5 Rewarding Ways To Help Seniors In Your Community

In 2019, there were roughly 54 million people age 65 or older living in the U.S., a number that is projected to steadily increase in the ongoing years (per Administration for Community Living). Unfortunately, this age group is often forgotten about or neglected, making them a vulnerable population.

With granny chic being a popular interior design look, this age group may have entered your mind recently. The trend shouldn't be your only reason to think about them, though, as volunteering with seniors is a great way to contribute to your community. Not only will your services really help out a vulnerable population, but it'll also provide you with a sense of fulfillment. As mentioned by Help Guide, there are many unexpected benefits to volunteer work, like self-confidence growth and connection building.

If you're unsure where to start, there are likely plenty of opportunities for volunteer work in your locale. You might even find that working with the elderly is more appealing to you than other volunteer opportunities.

Visit a nursing home near you

The first way to help out seniors in your community is by volunteering at a senior care facility. If you're unfamiliar, there are several different long-term living options for elderly individuals who may need everyday assistance or special medical care. Most commonly, these are nursing homes, board homes, or senior care facilities, each providing varying levels of care (per National Institute on Aging).

According to How Stuff Works, these places often rely on volunteer help to provide a fulfilling experience for their members. In fact, depending on their funding, some facilities are even required by federal law to have 5% of their patient care performed by volunteers. Plus, those living in such homes often have few visitors, so your time and attention would be greatly appreciated (per Upworthy).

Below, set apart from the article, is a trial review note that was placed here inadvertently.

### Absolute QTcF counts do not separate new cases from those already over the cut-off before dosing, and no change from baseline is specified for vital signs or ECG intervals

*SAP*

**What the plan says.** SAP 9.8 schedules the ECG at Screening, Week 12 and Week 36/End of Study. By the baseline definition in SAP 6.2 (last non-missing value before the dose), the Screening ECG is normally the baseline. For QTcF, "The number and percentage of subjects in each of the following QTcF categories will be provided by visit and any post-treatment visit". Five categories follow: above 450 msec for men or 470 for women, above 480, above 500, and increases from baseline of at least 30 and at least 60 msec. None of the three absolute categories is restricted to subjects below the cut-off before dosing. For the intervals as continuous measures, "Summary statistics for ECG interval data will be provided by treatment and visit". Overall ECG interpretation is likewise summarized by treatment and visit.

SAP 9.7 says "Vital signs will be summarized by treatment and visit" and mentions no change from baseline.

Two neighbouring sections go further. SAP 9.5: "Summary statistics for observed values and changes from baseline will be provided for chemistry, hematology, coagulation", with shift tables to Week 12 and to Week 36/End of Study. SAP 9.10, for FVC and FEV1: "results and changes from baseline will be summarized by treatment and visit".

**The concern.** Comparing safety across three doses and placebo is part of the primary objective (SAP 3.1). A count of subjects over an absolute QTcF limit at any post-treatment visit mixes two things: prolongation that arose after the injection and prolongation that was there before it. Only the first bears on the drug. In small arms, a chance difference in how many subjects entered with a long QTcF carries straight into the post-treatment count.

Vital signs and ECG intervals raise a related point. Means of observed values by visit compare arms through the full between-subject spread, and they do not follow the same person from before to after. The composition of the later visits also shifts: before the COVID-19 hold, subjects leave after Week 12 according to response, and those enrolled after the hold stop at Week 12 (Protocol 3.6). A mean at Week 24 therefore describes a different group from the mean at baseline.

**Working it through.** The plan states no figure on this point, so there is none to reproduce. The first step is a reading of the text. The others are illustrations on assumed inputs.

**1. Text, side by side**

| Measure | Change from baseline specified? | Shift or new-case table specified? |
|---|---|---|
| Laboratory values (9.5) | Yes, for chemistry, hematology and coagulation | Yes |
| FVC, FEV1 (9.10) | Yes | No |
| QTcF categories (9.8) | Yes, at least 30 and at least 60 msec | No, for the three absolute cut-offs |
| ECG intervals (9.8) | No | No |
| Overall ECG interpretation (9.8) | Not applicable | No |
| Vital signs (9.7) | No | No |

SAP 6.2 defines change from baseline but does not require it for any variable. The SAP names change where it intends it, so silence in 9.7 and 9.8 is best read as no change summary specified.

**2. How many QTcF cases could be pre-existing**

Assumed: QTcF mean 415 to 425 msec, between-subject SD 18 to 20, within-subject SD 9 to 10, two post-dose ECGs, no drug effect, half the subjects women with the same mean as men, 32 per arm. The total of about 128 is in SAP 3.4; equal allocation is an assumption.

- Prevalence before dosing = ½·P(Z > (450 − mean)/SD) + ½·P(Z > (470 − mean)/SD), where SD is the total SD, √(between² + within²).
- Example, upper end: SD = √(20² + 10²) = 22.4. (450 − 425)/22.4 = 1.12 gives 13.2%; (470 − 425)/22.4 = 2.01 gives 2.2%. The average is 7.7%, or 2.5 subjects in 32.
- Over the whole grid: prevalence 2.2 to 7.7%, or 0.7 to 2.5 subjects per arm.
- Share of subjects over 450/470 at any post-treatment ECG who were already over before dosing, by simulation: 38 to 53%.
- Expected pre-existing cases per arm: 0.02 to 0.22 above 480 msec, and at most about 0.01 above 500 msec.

If you're interested in helping out seniors in this way, start by researching the various elderly care facilities in your area and identify what specific volunteer opportunities they offer. You may want to visit a couple of afternoons a month and just chat with the seniors or you might prefer something more structured like helping out with events or outings.

Volunteer at your local rec center

You can also find volunteer opportunities at your local community or recreation center. These locations often serve as a mixing place for all ages and will likely have particular classes or activities tailored to the interests of senior citizens (per Sports Facilities). You might volunteer at a bingo night event, help teach a computer class, or chaperone a senior dance, depending on what your community has to offer.

While they emphasize their youth initiatives, nonprofit community centers like the YMCA are great places to look into for volunteering opportunities. According to their website, 77% of Americans live within 10 miles of a YMCA, making it likely that there is one in your area. However, you can also do research through databases like United Way, which will connect you to different volunteer opportunities in your area.